Irish consumers wising up to phishing scams
Just 4% would give account details
New research indicates that online banking users are getting more savvy when it comes to responding to e-mails purporting to come from banks and building societies.
According to the study, which was conducted by TNS mrbi on behalf of the Financial Regulator, just 4 per cent of online banking users in Ireland said they would enter account details such as passwords on their bank's website in response to an e-mail.
Moreover, among individuals who use telephone banking, only 3 per cent said they would verify their account details over the phone if they were told there had been a security breach on their account.
The research also indicates that two in five people in Ireland now use telephone or internet banking.
The Irish figures come amidst reports that Britain is undergoing something of an online crimewave with news that there's been an 8,000 per cent increase in internet banking scams during the past two years.
According to a BBC News report, the British government's financial watchdog, the Financial Services Authority, has said it is concerned about the rise in phishing incidents.
Phishing attacks attempt to fool internet users into revealing sensitive information, such as log on codes and passwords for online banking, using emails and websites that appear to be legitimate.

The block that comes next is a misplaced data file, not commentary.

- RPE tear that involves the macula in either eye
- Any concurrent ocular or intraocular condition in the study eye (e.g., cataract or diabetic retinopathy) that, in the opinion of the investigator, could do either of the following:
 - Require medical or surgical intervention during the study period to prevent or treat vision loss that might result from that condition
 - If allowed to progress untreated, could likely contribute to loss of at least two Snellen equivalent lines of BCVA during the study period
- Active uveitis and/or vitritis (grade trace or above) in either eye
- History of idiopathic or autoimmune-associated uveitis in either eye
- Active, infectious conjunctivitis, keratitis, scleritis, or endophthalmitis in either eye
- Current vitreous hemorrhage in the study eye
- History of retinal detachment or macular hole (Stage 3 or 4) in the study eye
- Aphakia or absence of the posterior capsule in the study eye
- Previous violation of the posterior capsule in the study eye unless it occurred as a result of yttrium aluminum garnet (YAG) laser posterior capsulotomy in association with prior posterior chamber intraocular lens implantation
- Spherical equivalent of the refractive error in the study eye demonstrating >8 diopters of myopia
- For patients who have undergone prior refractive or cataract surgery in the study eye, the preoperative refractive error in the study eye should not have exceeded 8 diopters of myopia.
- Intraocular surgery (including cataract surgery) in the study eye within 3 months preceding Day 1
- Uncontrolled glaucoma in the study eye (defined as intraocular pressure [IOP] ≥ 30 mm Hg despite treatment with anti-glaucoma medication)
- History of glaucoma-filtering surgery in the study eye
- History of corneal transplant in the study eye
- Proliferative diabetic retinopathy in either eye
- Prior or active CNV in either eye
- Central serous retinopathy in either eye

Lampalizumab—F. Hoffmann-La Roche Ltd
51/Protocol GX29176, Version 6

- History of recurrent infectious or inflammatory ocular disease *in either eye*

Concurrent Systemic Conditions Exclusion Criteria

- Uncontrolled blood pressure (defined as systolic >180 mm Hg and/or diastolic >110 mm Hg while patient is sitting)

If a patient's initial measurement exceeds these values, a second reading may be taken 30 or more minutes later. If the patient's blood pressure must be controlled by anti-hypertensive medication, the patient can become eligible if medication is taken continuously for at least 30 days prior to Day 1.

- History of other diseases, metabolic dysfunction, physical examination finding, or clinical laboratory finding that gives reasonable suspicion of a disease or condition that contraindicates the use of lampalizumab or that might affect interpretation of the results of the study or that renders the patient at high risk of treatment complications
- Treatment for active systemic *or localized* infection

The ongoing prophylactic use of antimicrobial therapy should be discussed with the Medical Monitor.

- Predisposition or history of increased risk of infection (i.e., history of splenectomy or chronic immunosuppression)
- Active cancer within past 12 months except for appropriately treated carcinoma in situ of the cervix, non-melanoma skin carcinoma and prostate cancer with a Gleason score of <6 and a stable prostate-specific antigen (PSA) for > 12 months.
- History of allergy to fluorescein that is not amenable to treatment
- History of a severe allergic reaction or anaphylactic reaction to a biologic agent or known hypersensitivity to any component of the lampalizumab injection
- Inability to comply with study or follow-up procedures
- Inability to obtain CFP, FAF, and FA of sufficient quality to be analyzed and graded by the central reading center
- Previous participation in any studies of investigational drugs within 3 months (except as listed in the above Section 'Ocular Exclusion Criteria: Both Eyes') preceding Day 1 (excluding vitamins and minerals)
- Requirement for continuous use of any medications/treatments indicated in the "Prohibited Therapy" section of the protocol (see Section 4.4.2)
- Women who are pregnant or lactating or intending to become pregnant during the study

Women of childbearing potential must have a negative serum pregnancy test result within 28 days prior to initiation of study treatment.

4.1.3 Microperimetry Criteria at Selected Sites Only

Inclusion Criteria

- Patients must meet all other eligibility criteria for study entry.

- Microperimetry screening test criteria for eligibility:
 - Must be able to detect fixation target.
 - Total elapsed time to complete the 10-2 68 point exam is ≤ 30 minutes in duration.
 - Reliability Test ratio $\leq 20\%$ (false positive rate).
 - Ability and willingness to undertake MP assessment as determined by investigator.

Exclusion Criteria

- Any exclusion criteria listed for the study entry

The Financial Regulator's findings that online banking users in Ireland are wising up to phishing and keeping their account details to themselves will come as welcome news.
Over the past year, a number of high-profile phishing scams have been reported, including one in August which affected Bank of Ireland customers. Up to €113,000 is believed to have been lost by account holders responding to the fake e-mail, with one customer claiming to have lost over €49,000 after inadvertently handing over bank details to a bogus website. Others reported losses of between €5,000 to €16,900.
According to a study from electronic security specialists Sophos, which was published in February, nearly 60 per cent of PC-users receive at least one phishing e-mail every day. That research found that phishing is undermining public confidence in electronic commerce and online banking.
"The general advice is that banks would not contact consumers by e-mail claiming that they'd lost important banking details because this is both inefficient and unprofessional," the Consumer Association of Ireland's chief executive Dermot Jewell, told ENN.
"However, getting this message over to consumers hasn't been easy because many have a misplaced trust in e-mail which has arisen because it's become so commonplace."
"In the end, protecting yourself from phishing scams is about common sense and if people want to avoid following in the footsteps of our friend from The Simpsons and ending up going 'Doh', then they need to ensure that they don't give away personal banking details without thinking it through," he added.
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